Rather farewell leaves net in lather

Anchor rides off while CBS reels

NEW YORK — As Dan Rather finishes his 24-year run at the helm of “Evening News” tonight, CBS News finds itself trying to fete the veteran journalist while salvaging an institution hit by scandal and freefalling ratings.

Rather, who began his CBS career covering Hurricane Carla in 1961, leaves tonight the chair and a body of work that spans 42 years at the network.

Eye execs had hoped Rather’s departure from the anchor chair would allow the network to close the book on the Memogate scandal and set the stage for a remake of “Evening News.” CBS prexy and Viacom co-prexy Leslie Moonves — who has taken charge of that remake — has put longtime Washington correspondent Bob Schieffer in the anchor spot temporarily.

But seven months after “60 Minutes Wednesday” aired a flawed segment on President Bush’s Texas Air National Guard service that was reported by Rather, the scandal still casts a shadow over the Eye, complicating plans to honor Rather’s storied career.

Three execs left in the wake of the scandal, but one, former “60 Minutes Wednesday” executive producer Josh Howard, refused to resign.

Morale at CBS News has plummeted, with a few staffers believing the blame for the errant report fell disproportionately on Howard, who was the only top news exec to urge that the network move quickly to address concerns raised about the report. Howard, a protege of “60 Minutes” founder Don Hewitt, continues to enjoy strong support within the news org.

Moonves didn’t ask CBS News prexy Andrew Heyward to resign, although Heyward has been completely absent from public view since the independent report dissecting the “60 Minutes” segment came out.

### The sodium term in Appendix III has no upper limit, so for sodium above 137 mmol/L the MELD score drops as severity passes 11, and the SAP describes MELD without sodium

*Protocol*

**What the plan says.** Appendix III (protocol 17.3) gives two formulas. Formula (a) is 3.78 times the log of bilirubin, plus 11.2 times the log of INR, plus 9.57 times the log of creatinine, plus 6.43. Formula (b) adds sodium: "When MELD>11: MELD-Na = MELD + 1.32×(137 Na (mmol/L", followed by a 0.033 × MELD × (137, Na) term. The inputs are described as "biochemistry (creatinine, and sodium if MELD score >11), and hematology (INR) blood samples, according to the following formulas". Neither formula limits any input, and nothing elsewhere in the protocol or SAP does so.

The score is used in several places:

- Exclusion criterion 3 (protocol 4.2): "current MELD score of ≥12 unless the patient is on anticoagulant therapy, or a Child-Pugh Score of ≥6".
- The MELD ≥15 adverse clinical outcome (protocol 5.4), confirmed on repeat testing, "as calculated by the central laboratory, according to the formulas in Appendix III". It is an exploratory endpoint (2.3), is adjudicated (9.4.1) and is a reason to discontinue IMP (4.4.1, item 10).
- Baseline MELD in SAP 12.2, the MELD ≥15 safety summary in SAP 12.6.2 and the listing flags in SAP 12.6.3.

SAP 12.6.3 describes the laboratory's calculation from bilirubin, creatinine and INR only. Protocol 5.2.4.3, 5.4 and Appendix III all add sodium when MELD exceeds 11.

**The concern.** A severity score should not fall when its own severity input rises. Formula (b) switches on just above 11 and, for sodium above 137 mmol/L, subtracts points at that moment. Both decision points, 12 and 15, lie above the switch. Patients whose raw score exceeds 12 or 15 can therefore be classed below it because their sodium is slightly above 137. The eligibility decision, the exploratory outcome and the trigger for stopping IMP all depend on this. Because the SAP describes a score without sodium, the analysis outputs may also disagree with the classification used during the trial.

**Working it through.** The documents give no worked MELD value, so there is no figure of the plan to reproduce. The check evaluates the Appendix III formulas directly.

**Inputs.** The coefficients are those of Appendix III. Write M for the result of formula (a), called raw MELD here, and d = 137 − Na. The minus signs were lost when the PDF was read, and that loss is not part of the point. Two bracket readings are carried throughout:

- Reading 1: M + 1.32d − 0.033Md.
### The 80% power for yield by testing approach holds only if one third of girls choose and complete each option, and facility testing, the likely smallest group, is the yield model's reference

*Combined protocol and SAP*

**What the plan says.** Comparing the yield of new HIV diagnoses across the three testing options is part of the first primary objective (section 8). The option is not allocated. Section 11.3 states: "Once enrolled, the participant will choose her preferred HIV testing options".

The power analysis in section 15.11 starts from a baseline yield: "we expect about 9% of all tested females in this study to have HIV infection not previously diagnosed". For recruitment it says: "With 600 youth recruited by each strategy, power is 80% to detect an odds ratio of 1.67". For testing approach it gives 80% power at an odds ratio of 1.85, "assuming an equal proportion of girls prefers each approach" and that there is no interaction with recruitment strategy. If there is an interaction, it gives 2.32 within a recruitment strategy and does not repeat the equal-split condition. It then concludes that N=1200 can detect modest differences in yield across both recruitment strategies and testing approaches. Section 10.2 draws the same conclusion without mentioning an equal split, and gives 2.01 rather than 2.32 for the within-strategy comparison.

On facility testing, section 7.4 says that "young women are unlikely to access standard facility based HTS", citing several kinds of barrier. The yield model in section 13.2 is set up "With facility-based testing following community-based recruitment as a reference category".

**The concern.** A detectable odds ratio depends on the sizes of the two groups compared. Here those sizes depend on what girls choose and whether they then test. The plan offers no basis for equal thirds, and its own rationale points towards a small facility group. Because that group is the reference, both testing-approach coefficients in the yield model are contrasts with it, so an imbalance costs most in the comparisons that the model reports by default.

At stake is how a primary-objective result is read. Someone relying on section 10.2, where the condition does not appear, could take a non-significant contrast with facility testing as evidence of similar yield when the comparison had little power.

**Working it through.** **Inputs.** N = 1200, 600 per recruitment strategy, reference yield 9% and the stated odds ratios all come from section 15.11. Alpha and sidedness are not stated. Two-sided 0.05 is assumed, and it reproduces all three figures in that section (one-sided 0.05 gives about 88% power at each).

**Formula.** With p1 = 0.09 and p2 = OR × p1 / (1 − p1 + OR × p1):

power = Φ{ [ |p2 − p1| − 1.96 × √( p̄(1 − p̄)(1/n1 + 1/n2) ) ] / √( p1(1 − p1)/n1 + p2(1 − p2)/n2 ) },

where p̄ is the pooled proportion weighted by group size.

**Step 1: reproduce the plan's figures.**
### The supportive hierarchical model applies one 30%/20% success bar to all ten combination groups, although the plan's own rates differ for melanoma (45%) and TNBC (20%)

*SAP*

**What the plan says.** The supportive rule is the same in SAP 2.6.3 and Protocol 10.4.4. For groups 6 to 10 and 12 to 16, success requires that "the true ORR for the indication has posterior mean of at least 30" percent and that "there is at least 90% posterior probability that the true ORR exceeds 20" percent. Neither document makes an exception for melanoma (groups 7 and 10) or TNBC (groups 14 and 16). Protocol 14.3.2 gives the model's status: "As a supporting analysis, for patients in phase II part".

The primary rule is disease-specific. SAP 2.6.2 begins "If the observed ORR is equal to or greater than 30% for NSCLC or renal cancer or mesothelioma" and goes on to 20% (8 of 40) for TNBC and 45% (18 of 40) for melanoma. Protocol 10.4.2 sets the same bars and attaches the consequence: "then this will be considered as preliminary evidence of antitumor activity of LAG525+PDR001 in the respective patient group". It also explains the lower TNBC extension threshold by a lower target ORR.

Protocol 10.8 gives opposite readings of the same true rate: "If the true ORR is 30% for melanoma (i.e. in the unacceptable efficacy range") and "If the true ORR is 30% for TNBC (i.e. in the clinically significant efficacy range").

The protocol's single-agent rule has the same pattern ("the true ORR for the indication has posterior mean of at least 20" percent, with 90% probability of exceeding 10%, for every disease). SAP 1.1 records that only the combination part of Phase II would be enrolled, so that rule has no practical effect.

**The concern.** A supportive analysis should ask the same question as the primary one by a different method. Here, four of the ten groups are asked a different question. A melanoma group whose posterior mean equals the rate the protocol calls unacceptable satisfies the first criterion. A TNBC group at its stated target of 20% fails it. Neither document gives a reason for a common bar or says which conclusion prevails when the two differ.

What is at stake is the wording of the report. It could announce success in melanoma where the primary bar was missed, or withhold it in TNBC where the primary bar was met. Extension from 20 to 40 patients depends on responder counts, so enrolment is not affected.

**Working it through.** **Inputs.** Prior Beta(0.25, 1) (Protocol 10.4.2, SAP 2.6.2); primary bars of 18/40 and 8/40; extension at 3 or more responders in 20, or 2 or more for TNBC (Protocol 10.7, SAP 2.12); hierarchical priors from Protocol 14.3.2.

In a new book, “Bad News,” longtime London correspondent Tom Fenton portrays a ratings-obsessed evening newscast so dumbed-down and disengaged from foreign news that it cut a mention of Osama bin Laden in a 1997 story about Saudi terrorism because it had “too many foreign names.”

All-time low ratings

Ratings for “Evening News” hit an all-time February sweeps low last month with an average of just under 7.4 million viewers each night. That’s down from 9.4 million from the same period last year and marks the widest margin since 1995 between second and third place among the evening newscasts.

NBC’s “Nightly News” retained its overall lead, with more than 10.4 million viewers, but ABC’s “World News Tonight” was a close second with more than 10.2 million. NBC’s Brian Williams and ABC’s Peter Jennings are separated by a mere 70,000 viewers in the 25-54 demographic, on which advertising on the evening newscasts is sold.

Meanwhile, “60 Minutes Wednesday” as well as “48 Hours Mystery” on Saturdays are struggling in the ratings and could face cancellation.

Against this backdrop, the Eye will air the retrospective “Dan Rather: A Reporter Remembers,” preempting the show that started it all, “60 Minutes Wednesday.”

Spec, produced by Rather’s longtime colleague and exec producer of “48 Hours Mystery” Susan Zirinsky, does a credible job of putting Rather’s career in context while dealing with the scandal over the forged Texas Air National Guard memos and explaining how Rather became a lightning rod for critics over the years.

Zirinsky traces anti-Rather sentiment back to his coverage of the civil rights movement and then his confrontations with Richard Nixon. Rather said it was about that time he was first tarred with the pejorative “liberal.” Rather famously received a chorus of both applause and boos when he stood up to ask Nixon a question in Houston, the anchor’s hometown, in the waning days of his presidency.

“Are you running for something?” Nixon asked, to throw Rather off balance. Rather went for humor but appeared to showboat by responding, “No, sir, are you?”

His biggest regret about the exchange is that no one remembers the actual question: “How can the House meet its constitutional responsibility while you, the person under investigation, are allowed to limit their access to potential evidence?”

“I am suggesting that the House follow the Constitution,” Nixon responded. “And if they do, I will.”

(Pamela McClintock contributed to this report.)

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